We’re All Running Around Sleep‑Deprived. Here’s How It Affects Our Health.
It is a truth universally acknowledged, that an urban millennial in possession of a job, must be in want of … sleep.
Indians are the second-most sleep-deprived people on the planet, getting a measly 77 minutes of REM sleep a night on average, according to a Fitbit study. In balancing out hustle and self-care culture, it turns out working professionals are unable to fulfill one of their most important, basic needs. While exactly how much sleep an individual needs differs from person to person, getting less sleep than your body needs (and frankly, deserves) can lead to a host of mental and physical health consequences.
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Effects of sleep deprivation on mental health
Lack of sleep can lead to obvious consequences — fatigue, a lack of focus, and irritability, according to the U.K.’s National Health Service. Long term, however, the mental health effects translate to a perpetual fogginess in the brain that hampers concentration and decision-making skills, according to the NHS. A lack of sleep can also cause chronic conditions of depression and anxiety, according to Harvard Health. Disruptions in sleep, especially frequent, periodic ones, affect levels of neurotransmitters and stress hormones that can permanently impact thinking and emotional regulation, Harvard Health states.
Effects of sleep deprivation on physical health
Physically, sleep deprivation has been known to reduce immunity, making a sleep-deprived individual more prone to catching colds, according to the NHS. A lack of sleep is also linked to obesity, according to a paper published in the American Journal of Human Biology, as it increases the secretion of the hormone ghrelin, which increases appetite, and reduces levels of the hormone leptin, which indicates when the body is full.
Habitual sleep deprivation is also linked to type-2 diabetes, according to a 2016 article published in the Oman Medical Journal. It suggests that if the body doesn’t get a minimum of six hours of sleep (eight hours is the ideal needed for metabolism to function properly), then the body’s glucose tolerance and insulin sensitivity decreases, increasing the risk for diabetes.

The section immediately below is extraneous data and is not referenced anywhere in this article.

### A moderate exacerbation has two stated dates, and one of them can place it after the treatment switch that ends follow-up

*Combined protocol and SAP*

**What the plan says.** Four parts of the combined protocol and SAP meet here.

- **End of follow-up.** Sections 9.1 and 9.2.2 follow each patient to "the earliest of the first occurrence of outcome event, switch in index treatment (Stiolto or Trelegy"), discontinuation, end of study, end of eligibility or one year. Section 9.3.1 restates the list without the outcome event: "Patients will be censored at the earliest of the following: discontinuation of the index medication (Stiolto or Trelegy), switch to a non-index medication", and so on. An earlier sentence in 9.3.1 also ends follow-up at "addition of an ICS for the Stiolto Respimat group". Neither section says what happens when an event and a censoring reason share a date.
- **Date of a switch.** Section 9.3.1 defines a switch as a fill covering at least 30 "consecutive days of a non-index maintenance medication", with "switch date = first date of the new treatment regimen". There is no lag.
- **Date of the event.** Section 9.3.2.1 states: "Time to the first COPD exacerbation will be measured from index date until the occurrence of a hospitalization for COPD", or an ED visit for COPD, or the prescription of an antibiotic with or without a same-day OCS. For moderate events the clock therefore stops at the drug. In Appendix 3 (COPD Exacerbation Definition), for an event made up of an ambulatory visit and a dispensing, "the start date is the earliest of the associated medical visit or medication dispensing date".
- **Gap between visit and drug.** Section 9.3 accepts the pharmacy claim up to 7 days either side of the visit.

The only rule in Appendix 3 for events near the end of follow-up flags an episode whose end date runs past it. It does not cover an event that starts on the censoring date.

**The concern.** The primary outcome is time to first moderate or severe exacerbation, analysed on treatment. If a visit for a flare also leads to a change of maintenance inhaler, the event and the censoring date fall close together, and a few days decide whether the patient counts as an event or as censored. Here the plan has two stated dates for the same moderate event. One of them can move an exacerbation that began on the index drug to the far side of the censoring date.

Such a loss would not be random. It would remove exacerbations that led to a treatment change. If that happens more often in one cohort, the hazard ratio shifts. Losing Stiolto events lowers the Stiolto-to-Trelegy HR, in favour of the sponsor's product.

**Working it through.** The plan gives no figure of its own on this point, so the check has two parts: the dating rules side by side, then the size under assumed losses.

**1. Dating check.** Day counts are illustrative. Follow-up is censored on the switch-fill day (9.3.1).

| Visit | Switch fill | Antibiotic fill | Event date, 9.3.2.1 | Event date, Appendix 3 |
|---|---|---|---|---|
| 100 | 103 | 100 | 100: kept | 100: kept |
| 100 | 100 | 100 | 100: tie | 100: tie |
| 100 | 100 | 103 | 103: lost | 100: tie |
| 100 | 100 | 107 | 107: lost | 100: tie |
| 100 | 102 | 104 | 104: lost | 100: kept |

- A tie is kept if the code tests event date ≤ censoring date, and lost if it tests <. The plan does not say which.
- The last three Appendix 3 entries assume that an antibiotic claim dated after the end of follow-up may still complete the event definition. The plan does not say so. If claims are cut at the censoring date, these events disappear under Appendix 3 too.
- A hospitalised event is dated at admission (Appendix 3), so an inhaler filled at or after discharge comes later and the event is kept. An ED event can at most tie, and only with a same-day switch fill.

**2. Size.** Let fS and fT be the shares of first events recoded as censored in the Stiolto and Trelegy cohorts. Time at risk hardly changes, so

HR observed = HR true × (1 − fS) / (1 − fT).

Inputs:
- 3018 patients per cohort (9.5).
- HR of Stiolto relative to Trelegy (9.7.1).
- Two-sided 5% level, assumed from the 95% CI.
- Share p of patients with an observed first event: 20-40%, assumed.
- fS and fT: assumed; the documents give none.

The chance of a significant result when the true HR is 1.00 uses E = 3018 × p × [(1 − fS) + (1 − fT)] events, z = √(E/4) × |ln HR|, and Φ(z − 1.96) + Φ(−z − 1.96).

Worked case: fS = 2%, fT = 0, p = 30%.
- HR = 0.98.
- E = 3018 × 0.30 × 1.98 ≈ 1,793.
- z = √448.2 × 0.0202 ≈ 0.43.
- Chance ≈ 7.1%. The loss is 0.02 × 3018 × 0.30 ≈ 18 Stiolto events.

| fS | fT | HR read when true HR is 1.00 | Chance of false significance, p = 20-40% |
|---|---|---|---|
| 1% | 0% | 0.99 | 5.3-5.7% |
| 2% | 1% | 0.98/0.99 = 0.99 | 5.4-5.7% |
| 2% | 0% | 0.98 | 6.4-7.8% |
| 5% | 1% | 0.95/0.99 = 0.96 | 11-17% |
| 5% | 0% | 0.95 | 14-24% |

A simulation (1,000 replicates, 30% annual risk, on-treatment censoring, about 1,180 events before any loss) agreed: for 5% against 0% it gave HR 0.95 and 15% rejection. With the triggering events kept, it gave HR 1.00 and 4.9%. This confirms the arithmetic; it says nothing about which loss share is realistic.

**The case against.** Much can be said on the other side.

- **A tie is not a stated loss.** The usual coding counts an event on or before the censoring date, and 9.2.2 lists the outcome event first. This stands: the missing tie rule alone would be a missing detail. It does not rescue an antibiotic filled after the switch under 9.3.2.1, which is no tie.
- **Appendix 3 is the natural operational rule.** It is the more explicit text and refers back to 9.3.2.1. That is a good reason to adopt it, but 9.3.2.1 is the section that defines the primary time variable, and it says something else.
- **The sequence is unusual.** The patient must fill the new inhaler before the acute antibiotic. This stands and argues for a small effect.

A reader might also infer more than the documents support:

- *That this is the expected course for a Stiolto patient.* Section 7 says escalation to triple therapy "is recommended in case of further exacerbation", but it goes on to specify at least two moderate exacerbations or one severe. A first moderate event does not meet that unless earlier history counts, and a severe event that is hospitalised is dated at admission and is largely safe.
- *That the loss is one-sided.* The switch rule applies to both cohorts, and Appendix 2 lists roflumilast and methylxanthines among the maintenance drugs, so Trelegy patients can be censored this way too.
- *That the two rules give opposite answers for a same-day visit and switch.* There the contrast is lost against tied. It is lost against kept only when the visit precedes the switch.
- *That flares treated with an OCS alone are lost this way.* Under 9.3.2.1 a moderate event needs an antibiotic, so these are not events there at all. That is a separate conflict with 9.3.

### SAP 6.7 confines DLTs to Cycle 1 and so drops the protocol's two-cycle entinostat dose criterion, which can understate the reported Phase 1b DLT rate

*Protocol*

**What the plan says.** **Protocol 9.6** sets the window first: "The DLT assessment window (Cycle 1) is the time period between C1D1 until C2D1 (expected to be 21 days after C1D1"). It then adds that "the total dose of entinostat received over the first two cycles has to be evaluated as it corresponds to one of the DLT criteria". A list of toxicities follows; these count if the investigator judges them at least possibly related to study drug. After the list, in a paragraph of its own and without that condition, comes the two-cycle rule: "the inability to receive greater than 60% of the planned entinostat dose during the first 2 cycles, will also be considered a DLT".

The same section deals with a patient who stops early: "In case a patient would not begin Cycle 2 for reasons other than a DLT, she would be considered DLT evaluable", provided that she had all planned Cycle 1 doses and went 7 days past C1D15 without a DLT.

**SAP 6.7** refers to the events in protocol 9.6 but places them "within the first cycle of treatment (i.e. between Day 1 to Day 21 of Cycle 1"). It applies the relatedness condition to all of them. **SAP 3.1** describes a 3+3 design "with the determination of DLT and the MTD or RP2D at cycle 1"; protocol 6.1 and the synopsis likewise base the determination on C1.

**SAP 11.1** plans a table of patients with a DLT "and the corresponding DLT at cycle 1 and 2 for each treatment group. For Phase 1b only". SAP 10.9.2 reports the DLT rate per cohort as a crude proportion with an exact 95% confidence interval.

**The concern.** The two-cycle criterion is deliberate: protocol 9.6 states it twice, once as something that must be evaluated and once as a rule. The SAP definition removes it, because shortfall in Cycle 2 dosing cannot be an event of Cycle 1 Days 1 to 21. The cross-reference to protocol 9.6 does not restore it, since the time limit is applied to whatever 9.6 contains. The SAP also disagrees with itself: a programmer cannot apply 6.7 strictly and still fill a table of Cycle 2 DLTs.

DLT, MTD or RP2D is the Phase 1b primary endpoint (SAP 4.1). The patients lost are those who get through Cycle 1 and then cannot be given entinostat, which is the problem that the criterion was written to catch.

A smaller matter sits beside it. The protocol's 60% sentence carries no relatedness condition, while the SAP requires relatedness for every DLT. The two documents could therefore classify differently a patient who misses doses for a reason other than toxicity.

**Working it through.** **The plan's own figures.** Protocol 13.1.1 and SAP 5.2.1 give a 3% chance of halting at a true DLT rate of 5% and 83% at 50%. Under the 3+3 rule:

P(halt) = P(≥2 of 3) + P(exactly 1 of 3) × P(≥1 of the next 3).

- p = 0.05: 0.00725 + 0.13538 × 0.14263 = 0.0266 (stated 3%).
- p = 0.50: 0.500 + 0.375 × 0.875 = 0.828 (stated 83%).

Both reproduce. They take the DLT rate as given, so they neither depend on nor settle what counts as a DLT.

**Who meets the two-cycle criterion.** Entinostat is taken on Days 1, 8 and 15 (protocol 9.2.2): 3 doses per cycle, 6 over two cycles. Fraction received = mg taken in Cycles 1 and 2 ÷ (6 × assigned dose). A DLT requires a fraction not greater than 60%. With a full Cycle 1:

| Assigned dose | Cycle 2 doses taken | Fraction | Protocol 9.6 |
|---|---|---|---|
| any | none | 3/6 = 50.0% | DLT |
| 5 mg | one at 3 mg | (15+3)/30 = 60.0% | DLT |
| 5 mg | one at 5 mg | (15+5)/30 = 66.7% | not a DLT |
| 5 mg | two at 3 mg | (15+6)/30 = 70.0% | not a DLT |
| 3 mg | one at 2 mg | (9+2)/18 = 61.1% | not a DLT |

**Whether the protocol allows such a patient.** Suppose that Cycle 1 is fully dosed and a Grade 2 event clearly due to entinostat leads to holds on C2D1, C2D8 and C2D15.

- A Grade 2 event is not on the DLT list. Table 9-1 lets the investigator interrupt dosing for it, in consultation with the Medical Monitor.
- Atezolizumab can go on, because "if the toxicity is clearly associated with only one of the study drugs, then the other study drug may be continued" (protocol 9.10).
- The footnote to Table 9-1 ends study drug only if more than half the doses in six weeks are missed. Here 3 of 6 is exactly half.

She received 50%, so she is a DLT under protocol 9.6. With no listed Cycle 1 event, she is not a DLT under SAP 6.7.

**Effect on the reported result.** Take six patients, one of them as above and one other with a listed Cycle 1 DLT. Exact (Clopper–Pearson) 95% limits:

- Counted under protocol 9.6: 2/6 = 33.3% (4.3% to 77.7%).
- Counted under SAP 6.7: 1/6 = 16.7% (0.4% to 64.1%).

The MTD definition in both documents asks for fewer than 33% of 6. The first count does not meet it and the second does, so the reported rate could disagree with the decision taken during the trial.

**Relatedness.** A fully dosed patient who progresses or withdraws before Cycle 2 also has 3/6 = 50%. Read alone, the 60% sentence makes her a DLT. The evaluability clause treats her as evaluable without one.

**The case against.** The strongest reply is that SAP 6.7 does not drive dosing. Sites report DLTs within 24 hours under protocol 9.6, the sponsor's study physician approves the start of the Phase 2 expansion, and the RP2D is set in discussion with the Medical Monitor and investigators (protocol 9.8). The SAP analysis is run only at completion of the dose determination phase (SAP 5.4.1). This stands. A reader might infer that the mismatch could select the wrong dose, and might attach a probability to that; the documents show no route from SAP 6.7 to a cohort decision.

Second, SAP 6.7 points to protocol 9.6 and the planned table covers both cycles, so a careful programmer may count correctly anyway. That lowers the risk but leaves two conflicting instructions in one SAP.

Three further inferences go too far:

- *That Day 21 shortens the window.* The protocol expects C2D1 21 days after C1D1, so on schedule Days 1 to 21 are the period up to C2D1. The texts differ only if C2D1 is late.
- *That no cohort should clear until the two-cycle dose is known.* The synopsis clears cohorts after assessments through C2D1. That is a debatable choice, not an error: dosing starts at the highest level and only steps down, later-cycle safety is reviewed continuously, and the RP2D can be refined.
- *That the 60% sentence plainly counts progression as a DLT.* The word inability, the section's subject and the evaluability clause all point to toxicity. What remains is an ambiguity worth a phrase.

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Moreover, adults who get fewer than seven hours of sleep on average are also at risk for heart-related problems. Normal sleep makes blood pressure go down; sleep deprivation causes blood pressure to stay elevated for longer periods of time, which increases the risk for heart disease and stroke, according to the Centers for Disease Control and Prevention.
According to a 2019 study out of Washington University’s school of medicine, sleep deprivation increases the levels of a key protein involved in the development of Alzheimer’s disease, tau. A lack of sleep causes toxic clumps of the tau protein to spread throughout the brain, increasing brain damage and signaling dementia.
Effects of sleep deprivation on sexual and reproductive health
A 2011 paper published in the Journal of the American Medical Association (JAMA) found men who sleep for fewer than five hours per night on average have lower levels of testosterone than when they had a full, approximately eight-hour sleeps. The drop in testosterone is linked to reduced well-being, low energy, and reduced libido. Another 2015 study measuring the effects of sleep deprivation on women’s libido found poor sleep quality and short sleep duration caused poor sexual response and genital arousal in women.
Sleep deprivation can also decrease the secretion of reproductive hormones in males and females, leading to difficulties in conception, the NHS states.
Looking at the myriad, sinister long-term effects of not getting enough sleep, it becomes clear regular, sufficient sleep is not to be passed up. Sleep debt, or sleep deficit, occurs when not getting enough sleep is the default for an individual; short spurts of sleeping to somehow overturn the sleep debt won’t work. The only thing to do? Get enough sleep — every night. Sadly, that’s easier said than done.
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